As a business owner, you know you should take advantage of write-offs when it comes to business expenses. It's what savvy entrepreneurs do. But what defines a business expense? And what exactly should you write?
You’re not a tax professional, and that’s OK. That doesn’t mean you have to figure it out alone. The process is relatively simple when you understand what write-offs are and you have the tools to track and manage them.
What Are Business Expense Write-Offs?
Business expense write-offs, or tax write-offs, are business tax deductions that reduce your company’s taxable income. This ultimately reduces your annual tax burden. The biggest mistake business owners make is trying to write off an ineligible expense. The IRS has very specific rules about what qualifies for write-off.
The idea behind write-offs is that you shouldn’t pay taxes on money you use to grow your business. So, you can only write off capital expenses for business purposes. For example, you can write off the cost of business cards on your business tax return, but you can’t write off the cost of your personal vacation, no matter how much you might need it after launching your business.
How Write-Offs Contribute to Cash Flow and Growth
Take advantage of write-offs in your startup. They can contribute to significant growth in your company. Here’s how:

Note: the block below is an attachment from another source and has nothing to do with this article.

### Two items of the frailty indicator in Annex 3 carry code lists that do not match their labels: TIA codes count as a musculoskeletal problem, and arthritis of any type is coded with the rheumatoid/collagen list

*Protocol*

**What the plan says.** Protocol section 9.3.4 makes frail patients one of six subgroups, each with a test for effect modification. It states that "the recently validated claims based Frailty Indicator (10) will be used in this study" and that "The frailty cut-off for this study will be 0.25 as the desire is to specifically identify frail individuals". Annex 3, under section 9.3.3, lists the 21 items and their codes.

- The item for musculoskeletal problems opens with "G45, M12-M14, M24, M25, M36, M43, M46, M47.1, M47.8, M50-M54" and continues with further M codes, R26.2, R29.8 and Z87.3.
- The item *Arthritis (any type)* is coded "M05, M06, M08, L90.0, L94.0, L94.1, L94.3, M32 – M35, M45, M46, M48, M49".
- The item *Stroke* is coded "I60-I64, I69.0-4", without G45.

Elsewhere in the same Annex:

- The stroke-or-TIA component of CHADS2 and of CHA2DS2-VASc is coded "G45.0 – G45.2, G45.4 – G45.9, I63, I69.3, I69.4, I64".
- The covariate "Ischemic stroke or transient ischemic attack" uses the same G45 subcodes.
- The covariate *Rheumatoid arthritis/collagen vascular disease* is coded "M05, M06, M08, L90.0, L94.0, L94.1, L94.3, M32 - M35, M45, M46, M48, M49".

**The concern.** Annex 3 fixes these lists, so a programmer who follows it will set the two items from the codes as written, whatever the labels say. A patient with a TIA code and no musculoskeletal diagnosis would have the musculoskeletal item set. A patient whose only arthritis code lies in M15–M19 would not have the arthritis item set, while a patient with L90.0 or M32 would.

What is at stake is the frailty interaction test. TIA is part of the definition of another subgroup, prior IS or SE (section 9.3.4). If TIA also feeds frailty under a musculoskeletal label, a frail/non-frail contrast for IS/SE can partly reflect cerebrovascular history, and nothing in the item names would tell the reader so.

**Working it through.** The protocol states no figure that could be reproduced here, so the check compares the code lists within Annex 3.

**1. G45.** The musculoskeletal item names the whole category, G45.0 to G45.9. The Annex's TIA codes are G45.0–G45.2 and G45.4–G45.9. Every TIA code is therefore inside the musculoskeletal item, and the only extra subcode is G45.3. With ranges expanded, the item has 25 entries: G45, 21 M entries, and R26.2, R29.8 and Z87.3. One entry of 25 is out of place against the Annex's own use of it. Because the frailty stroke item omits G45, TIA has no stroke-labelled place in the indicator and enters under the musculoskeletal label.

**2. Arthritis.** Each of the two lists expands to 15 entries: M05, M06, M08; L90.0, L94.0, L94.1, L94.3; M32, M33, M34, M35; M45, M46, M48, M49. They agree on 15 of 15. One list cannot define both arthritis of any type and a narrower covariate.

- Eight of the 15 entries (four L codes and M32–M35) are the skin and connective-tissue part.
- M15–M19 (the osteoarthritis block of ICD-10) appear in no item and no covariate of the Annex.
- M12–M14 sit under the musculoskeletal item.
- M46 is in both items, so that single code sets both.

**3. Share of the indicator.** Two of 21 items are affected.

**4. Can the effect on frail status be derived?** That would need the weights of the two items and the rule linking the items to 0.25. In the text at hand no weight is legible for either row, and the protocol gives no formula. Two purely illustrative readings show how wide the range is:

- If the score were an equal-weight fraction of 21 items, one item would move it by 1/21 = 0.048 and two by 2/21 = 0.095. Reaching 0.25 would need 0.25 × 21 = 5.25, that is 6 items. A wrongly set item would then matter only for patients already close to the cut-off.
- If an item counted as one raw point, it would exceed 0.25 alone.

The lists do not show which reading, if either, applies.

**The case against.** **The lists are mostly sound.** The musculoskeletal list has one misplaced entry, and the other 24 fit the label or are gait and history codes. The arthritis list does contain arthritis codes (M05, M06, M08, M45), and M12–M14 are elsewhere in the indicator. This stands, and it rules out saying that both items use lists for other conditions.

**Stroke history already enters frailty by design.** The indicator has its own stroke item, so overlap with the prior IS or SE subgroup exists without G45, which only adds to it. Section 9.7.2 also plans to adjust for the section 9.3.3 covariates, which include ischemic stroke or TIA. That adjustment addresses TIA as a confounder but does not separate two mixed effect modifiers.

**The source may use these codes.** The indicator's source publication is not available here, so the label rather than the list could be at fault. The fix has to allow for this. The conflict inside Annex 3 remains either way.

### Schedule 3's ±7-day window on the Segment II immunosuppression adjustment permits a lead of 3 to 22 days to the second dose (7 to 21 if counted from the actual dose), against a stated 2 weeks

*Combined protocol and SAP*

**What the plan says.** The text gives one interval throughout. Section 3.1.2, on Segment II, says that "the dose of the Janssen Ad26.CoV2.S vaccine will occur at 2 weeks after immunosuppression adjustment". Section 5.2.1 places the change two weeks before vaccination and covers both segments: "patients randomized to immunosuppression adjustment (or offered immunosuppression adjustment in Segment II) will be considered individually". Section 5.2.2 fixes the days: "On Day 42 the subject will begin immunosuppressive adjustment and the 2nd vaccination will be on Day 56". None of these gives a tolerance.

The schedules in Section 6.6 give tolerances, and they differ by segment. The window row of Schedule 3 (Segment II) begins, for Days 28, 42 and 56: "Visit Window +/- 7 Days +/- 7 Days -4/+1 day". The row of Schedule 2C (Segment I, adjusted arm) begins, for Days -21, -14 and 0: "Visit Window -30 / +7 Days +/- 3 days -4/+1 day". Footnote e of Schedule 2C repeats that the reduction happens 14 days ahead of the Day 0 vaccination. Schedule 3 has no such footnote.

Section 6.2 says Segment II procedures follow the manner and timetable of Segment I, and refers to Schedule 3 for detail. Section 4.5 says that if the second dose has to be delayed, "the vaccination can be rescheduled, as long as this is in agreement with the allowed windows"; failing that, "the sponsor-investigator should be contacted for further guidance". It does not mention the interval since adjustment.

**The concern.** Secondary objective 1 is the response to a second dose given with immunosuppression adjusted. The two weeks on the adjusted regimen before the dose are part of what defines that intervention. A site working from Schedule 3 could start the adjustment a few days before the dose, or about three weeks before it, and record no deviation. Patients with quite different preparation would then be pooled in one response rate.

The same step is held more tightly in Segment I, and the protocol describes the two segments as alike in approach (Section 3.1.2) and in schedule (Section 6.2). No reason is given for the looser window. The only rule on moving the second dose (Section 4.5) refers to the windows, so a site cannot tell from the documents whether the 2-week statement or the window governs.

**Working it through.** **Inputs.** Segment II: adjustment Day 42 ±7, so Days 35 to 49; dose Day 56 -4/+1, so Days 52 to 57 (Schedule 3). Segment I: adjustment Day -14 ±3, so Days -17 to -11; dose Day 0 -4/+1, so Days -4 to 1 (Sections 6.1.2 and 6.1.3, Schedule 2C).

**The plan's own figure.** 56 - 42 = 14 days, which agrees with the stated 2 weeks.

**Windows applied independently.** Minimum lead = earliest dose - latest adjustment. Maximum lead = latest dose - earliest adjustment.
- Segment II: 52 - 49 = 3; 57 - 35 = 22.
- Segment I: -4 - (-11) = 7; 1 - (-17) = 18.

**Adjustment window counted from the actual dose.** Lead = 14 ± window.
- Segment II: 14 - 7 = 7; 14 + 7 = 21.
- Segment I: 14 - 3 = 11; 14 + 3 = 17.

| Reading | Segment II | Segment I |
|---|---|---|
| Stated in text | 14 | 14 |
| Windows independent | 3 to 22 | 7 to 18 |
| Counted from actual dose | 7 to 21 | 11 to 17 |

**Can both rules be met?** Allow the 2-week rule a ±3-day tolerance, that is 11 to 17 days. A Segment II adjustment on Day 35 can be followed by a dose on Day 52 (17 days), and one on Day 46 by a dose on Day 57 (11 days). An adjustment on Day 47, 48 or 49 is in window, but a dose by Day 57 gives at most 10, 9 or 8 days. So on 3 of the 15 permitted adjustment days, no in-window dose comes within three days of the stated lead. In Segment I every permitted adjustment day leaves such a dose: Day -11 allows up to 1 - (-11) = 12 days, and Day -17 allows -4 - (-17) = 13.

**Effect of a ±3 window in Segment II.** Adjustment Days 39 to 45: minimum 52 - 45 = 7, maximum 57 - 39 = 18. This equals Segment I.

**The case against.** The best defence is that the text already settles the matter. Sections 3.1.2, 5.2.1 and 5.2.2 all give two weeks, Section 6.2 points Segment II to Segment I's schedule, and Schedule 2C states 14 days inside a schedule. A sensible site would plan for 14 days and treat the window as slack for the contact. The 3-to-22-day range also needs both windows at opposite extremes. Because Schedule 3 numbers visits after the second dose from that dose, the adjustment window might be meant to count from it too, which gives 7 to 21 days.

- Reduced Tax Liability: Write-offs reduce the amount of money you pay in taxes. That means your company will retain more of its income for use toward growth.
- Improved Cash Flow: With less money flowing toward the IRS, you’ll be able to show decreasing outflows of cash, leading to better cash flow retention.
- Resource Allocation: When you allocate fewer resources to your tax burden, you’re able to allocate more resources to staff, marketing, and other factors that will assist in the growth of your company.
- Improved Risk Management: With a lighter tax burden, you’re able to allocate more funds to your company itself, reducing financial risks.
Key Business Expenses Eligible for Write-Offs
Only business-related costs are eligible for write-offs. The IRS refers to them as "ordinary and necessary" for your trade or business. Here are some of the most important write-offs to consider:
- Business Startup Costs: This includes organizational costs, startup materials, intellectual property costs, and any other cost associated with getting your startup off the ground.